Cheney's gay daughter rocks Right
FROM BEN MACINTYRE IN WASHINGTON
THE lesbian daughter of Richard Cheney, the Republican vice-presidential candidate, became the focus of a gay rights dispute within the party yesterday when her mother angrily denied that her daughter had publicly proclaimed her homosexuality. While George W. Bush is seeking to alter the image of his party as hostile to homosexuals and sought to remove anti-homosexual language from the party platform, a spokesman for the Religious Right added to the embarrassment on the convention's eve by condemning the "errant" lifestyle of Mary Cheney, 31.
In a television interview on Sunday night Mr Cheney's wife, Lynne, an outspoken conservative commentator and author, responded furiously when quizzed about her daughter's sexual orientation. The interviewer began: "You have a daughter who has now declared that she is openly gay. Are you worried . . ?"
"Mary has never declared such a thing," Mrs Cheney interrupted. "I have two wonderful daughters. I love them very much. They are bright, they are hard-working, they are decent and I simply am not going to talk about their personal lives."
Ms Cheney is expected to campaign with her father. Her role has been welcomed by homosexual Republicans, but the party's right wing remains deeply opposed to homosexuality. Jerry Falwell, the prominent evangelist and a key figure on the Christian Right, described Ms Cheney as "errant" in a newsletter distributed over the weekend.
Ms Cheney, who lives near Denver with her partner, worked until recently as a liaison officer for the Coors Brewing Company to the gay and lesbian community. Last year a lesbian magazine quoted her as saying she chose to work for Coors because of its "open environment".
She left her job to return to graduate school, but she is expected to suspend her studies in order to play an active role in the campaign.
As part of an effort to reach out to homosexuals, one of the prime-time convention speakers today will be Jim Kolbe, a Republican congressman from Arizona, who is gay.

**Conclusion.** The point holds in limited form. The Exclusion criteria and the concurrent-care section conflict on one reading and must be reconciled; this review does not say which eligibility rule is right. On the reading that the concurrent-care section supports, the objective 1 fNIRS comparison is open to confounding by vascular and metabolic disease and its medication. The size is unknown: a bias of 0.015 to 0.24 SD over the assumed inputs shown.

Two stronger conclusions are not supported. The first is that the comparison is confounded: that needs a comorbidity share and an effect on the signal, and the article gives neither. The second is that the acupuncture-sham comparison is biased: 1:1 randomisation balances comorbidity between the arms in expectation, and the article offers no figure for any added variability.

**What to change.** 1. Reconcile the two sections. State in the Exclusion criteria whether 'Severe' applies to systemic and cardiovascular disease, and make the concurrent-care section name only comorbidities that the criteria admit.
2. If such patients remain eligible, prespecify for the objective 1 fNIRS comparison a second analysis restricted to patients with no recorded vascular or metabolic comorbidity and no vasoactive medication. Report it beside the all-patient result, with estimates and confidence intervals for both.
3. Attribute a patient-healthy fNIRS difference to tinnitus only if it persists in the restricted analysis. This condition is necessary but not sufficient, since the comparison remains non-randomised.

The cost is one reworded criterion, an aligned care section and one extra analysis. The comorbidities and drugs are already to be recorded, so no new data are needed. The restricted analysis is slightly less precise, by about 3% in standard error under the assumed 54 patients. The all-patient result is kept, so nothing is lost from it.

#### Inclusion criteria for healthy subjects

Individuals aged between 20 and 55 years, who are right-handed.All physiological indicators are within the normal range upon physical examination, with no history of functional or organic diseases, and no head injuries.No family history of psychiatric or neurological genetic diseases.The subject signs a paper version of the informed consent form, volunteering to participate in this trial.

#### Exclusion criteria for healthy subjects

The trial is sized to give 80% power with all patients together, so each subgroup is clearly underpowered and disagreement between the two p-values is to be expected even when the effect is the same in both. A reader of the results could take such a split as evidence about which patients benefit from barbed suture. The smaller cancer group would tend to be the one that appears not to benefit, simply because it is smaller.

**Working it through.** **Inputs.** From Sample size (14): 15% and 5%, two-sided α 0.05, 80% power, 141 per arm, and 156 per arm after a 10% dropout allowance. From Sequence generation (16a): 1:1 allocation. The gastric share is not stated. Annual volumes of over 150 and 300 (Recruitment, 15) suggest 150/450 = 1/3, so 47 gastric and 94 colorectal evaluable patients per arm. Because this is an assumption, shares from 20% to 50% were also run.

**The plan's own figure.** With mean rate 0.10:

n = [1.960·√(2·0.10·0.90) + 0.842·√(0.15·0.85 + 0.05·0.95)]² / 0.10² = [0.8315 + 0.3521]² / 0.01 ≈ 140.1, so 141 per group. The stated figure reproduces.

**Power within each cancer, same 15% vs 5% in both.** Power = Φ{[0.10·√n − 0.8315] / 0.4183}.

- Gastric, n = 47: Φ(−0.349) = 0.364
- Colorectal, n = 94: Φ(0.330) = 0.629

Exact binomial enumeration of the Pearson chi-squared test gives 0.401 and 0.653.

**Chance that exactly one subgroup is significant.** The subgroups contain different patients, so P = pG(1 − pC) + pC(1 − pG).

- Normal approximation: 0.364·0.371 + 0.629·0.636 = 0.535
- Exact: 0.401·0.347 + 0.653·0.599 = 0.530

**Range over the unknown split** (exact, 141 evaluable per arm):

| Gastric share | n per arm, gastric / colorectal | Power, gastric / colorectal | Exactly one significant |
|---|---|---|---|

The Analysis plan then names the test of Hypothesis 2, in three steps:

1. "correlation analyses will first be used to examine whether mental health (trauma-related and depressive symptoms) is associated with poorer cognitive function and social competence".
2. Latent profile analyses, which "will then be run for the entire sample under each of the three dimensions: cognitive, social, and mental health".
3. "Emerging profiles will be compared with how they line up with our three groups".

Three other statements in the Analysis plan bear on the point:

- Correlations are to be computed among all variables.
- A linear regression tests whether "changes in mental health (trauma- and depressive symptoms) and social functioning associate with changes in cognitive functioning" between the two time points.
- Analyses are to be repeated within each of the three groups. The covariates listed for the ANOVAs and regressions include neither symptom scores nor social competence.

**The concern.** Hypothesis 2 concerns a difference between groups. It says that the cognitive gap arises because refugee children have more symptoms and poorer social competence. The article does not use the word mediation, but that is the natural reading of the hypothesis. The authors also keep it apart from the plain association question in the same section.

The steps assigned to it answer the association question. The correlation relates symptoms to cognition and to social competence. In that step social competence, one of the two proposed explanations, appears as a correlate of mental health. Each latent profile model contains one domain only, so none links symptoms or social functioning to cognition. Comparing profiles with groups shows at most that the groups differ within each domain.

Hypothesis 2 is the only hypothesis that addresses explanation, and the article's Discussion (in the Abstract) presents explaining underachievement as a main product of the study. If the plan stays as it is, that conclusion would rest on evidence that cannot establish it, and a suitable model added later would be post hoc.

Even before the convention opened, homosexuality was a source of dispute during debate about the party platform. Mr Bush sought to remove some of the harsher anti-gay language, but social conservatives restored it. The platform now endorses the Boy Scouts' exclusion of gays, emphasises the party's opposition to homosexual marriage and condemns "the gay lifestyle".
Mr Bush opposes antidiscrimination laws in the workplace, supports a ban on homosexual adoptions and would not allow homosexuals to serve openly in the military. Mr Cheney was one of 13 congressmen to oppose the first significant Aids testing/counselling Bill and as Defence Secretary strongly opposed allowing gay people into the Forces.
The Log Cabin Republicans, a group of 11,000 gay voters that Mr Bush has met, said that Ms Cheney's sexual orientation would underline the campaign theme of "compassionate conservatism". "It's a very positive thing for this country to see, for the first time in history, someone on a national ticket with an openly gay child," Kevin Ivers, a spokesman, said.
Others, however, pointed out that the official party ideology remained deeply opposed to homosexuality. "The presence of Dick Cheney's daughter is going to focus attention on their anti-gay issues," David Smith, of the Human Rights campaign, told the USA Today newspaper. "The natural question is how do you make anti-gay policies when you have a gay person so close to the ticket?"
Mr Bush is said to have invited Ms Cheney to join the Bush family and friends on stage for the closing night of the convention, but it was not clear last night whether either of Mr Cheney's daughters would join them.
While Mrs Cheney sought to sidestep the issue of her daughter's sexuality, Mr Cheney began backing away from some parts of his deeply conservative voting record. As Democrats launched a $3.5 million (£2.3 million) advertising campaign attacking Mr Cheney's record in Congress, the vice-presidential nominee retreated from some of his more controversial votes on education, equal rights and guns, most notably his vote against a ban on armour-piercing bullets. "I don't want to say that I'm absolutely for cop-killer bullets," Mr Cheney said. "I'm clearly not."
The former Wyoming Congressman said he would not change his vote against a House resolution seeking freedom for Nelson Mandela, the former South African President, when Mr Mandela was in jail. The ANC, Mr Mandela's party, "was then viewed as a terrorist organisation", Mr Cheney said. Bill Clinton weighed in against the former Defence Secretary, saying that Mr Cheney's opposition to freeing Mr Mandela "takes your breath away".
Mr Bush's spokesman, Ari Fleischer, responded: "To go this negative this early in the middle of someone else's convention is a sign of how attack-oriented they are willing to be."
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